Geography of Coffee -- Coffee Brewing and Preparation
Caring for Coffee
The last stages from field to cup ...
James Hayes-Bohanan , Ph.D.
Bridgewater State College Geography
UPDATED January 25, 2012

Since I became involved in the geography of coffee a few years ago, I have developed a bit of a reputation as a coffee snob. It is not really true. I am neither an expert cupper nor a gourmet. I have had the privilege, though, of drinking some of the world's finest coffees. Experts in the business -- particularly at Lavazza, Equal Exchange, Counter Culture, and Green Mountain -- have been generous with their ideas on how to select and prepare coffee.

Rather than describing a single, "right" path to coffee perfection, this page is intended to help coffee drinkers notice what kinds of variables affect the quality of the coffee. This way, each individual can find the best ways to enjoy the coffee and honor the work of the farmers.

I have expanded this site's information about coffee shops, coffee roasters, coffee tours, health effects,
coffee preparation -- even coffee and sex -- and have moved that information to other pages. Please explore!

Cafezinho - Brazil
Cafezinho in Florianópolis

Adam @ Home on Coffee Care
The hero of the Adam@Home comic is starting to take his coffee very seriously!
Thanks to cartoonists Brian Basset and Rob Harrell for spreading the word on coffee care.

I am proud to be a member of the Barista Guild of America, a division of the Specialty Coffee Association of America (SCAA), which is the trade association for the premium coffee industry. See its brewing page for an overview of key considerations or to buy a printed brewing guide.

Equal Exchange is a leader in fair-trade coffee. It was from Rodney North of EE that I took a coffee-tasting seminar and first started to understand the connection between the field and the cup. When someone compliments me on a well-prepared cup of coffee, I always answer, "Thank the farmers!" Like Rodney, I see what I do in my kitchen as simply a way to honor their hard work and attention to quality. It was also from Rodney that I learned to think of coffee as a series of about 52 steps. Decisions made at each step -- even down to pouring the coffee -- can make a difference in the tasting experience! See EE's brewing tips page for guidance on coffee preparation or the coffee brewing page on Coffee Research.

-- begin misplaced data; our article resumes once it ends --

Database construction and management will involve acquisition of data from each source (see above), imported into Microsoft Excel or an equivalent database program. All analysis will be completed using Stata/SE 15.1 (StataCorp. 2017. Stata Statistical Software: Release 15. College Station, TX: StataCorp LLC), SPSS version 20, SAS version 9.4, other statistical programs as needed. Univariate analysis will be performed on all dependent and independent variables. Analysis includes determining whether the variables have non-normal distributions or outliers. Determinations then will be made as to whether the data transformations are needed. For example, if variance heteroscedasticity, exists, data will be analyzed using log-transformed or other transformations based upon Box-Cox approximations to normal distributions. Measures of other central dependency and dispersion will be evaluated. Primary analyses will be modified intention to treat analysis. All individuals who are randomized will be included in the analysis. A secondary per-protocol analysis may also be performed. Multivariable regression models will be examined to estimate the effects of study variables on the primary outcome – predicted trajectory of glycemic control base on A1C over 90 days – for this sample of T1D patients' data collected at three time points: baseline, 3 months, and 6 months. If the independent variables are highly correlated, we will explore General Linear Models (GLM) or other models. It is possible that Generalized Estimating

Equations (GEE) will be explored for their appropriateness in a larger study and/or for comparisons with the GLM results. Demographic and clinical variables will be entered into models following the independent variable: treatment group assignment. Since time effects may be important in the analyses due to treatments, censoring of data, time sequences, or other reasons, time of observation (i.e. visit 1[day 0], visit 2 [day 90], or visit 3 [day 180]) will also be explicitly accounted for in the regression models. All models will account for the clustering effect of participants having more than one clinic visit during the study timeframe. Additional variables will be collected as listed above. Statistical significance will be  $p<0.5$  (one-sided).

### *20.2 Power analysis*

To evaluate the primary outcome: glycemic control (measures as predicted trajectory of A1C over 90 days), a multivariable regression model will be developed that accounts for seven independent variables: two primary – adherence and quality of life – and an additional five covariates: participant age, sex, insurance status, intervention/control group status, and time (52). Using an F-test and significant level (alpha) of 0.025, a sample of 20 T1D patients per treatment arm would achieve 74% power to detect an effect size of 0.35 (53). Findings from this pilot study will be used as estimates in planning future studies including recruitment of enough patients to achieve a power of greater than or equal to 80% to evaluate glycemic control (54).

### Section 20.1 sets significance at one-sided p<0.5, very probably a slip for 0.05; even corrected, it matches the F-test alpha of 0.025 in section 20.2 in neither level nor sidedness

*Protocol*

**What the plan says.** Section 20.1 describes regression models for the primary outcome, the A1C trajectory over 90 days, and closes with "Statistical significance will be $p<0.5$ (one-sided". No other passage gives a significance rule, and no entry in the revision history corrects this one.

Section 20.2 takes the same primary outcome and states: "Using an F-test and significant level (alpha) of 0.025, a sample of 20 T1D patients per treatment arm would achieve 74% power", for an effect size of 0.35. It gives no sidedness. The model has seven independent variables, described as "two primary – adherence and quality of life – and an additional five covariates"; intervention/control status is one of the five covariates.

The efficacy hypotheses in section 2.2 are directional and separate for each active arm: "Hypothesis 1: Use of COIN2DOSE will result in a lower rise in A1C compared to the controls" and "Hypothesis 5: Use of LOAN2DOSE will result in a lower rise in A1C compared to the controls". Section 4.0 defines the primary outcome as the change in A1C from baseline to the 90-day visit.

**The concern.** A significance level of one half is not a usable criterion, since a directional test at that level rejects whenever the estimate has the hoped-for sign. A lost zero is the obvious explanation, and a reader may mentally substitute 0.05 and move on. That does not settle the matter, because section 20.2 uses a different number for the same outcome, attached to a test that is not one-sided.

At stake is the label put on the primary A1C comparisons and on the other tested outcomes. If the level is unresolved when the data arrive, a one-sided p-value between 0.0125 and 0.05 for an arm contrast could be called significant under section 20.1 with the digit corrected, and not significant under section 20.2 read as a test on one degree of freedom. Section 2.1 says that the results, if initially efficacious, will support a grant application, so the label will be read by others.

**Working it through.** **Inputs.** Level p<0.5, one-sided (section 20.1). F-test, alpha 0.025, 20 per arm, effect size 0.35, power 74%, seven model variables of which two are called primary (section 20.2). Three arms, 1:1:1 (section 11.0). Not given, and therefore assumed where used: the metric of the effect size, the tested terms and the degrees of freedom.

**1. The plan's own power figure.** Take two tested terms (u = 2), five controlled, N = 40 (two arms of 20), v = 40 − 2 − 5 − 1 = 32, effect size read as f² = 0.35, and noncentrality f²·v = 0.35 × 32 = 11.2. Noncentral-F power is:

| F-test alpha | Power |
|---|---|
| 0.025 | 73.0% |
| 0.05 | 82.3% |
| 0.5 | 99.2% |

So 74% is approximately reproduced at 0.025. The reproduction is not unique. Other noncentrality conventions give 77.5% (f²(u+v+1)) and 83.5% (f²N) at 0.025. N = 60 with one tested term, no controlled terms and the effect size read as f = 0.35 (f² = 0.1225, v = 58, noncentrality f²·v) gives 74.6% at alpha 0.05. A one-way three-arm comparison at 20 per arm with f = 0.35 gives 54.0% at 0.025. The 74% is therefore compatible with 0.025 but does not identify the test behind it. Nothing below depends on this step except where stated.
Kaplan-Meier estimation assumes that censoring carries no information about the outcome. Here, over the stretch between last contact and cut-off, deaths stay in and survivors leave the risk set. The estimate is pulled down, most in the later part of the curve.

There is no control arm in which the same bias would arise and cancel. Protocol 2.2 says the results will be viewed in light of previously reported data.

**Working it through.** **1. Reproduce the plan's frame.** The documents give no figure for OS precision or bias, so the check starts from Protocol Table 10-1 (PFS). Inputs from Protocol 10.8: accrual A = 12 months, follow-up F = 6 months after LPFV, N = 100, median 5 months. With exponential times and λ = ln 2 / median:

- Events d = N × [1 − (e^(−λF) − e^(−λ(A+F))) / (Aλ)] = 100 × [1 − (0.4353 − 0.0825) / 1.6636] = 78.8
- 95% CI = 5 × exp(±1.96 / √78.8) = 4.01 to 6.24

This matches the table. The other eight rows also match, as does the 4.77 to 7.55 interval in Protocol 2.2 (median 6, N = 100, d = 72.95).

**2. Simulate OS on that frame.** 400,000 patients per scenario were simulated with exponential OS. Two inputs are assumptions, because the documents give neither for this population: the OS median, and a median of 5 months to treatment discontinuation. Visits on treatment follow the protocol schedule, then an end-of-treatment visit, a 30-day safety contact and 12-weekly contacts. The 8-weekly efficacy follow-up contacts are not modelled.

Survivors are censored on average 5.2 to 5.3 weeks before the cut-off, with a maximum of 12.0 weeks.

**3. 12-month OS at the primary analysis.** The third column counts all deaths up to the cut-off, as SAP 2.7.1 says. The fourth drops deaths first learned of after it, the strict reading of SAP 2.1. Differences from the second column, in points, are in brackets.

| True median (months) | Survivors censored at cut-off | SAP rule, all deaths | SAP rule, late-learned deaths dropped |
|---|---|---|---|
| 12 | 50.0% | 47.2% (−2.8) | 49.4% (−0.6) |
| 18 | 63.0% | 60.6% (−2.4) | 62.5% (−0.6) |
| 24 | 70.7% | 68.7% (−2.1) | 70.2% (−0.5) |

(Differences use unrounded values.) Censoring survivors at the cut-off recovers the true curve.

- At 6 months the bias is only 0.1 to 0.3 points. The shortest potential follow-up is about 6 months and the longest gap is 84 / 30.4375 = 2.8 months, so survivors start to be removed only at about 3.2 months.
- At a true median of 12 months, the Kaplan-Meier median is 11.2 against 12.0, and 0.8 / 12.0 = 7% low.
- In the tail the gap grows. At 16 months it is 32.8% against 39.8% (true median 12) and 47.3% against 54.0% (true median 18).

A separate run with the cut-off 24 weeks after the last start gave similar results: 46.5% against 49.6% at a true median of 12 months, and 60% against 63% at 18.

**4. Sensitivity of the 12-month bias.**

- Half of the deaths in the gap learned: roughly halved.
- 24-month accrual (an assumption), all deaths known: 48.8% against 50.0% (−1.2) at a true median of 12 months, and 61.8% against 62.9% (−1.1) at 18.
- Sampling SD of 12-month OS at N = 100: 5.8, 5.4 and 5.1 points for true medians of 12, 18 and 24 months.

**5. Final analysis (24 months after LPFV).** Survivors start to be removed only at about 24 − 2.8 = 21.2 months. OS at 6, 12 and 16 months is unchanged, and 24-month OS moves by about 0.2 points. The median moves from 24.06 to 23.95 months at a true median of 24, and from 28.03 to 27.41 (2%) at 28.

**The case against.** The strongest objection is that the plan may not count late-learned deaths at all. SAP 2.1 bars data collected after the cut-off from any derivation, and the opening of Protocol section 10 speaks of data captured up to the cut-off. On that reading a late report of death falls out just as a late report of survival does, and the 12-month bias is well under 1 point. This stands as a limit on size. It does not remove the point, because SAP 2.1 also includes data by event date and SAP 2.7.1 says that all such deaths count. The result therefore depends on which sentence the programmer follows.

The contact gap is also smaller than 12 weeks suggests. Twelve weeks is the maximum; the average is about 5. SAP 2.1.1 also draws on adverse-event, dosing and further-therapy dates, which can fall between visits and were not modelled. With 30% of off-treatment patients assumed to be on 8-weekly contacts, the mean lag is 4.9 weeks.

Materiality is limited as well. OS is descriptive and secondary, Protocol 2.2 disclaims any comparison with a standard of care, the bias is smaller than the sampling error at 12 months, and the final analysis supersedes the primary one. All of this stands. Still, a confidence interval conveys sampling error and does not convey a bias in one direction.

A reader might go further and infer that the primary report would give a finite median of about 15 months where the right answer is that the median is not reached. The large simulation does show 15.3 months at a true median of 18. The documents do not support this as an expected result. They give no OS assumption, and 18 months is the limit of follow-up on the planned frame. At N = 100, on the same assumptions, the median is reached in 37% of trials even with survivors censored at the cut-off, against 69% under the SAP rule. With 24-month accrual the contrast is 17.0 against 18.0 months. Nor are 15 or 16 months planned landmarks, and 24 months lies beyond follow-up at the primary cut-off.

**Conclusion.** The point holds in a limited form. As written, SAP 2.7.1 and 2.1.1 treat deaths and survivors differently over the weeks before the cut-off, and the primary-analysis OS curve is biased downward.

Coffee is 98 percent water, and coffee tends to magnify any flavor defects in the coffee. A good cup, therefore, starts with cool, filtered water. I avoid bottled water because it is expensive and bad for the planet. Distilled water, by the way, is too pure. Without any minerals, it makes coffee that tastes flat. See the Brita-sponsored FilterForGood site for ideas on good water and the evils of bottled water!

I drink my coffee free of condiments, unless I am faced with problematic coffee of some kind. If the coffee does not stand on its own, I probably will not drink it. For many consumers, however, coffee has essentially become a base for sugared or flavored creamer. Pamela Hayes-Bohanan has a nice page describing our small role in coffee marketing history. Years before we realized that I would become a bit of a coffee fanatic, we were participants in research that Folger's (yes-- ugh! -- Folger's)  conducted on coffee condiments for young adults.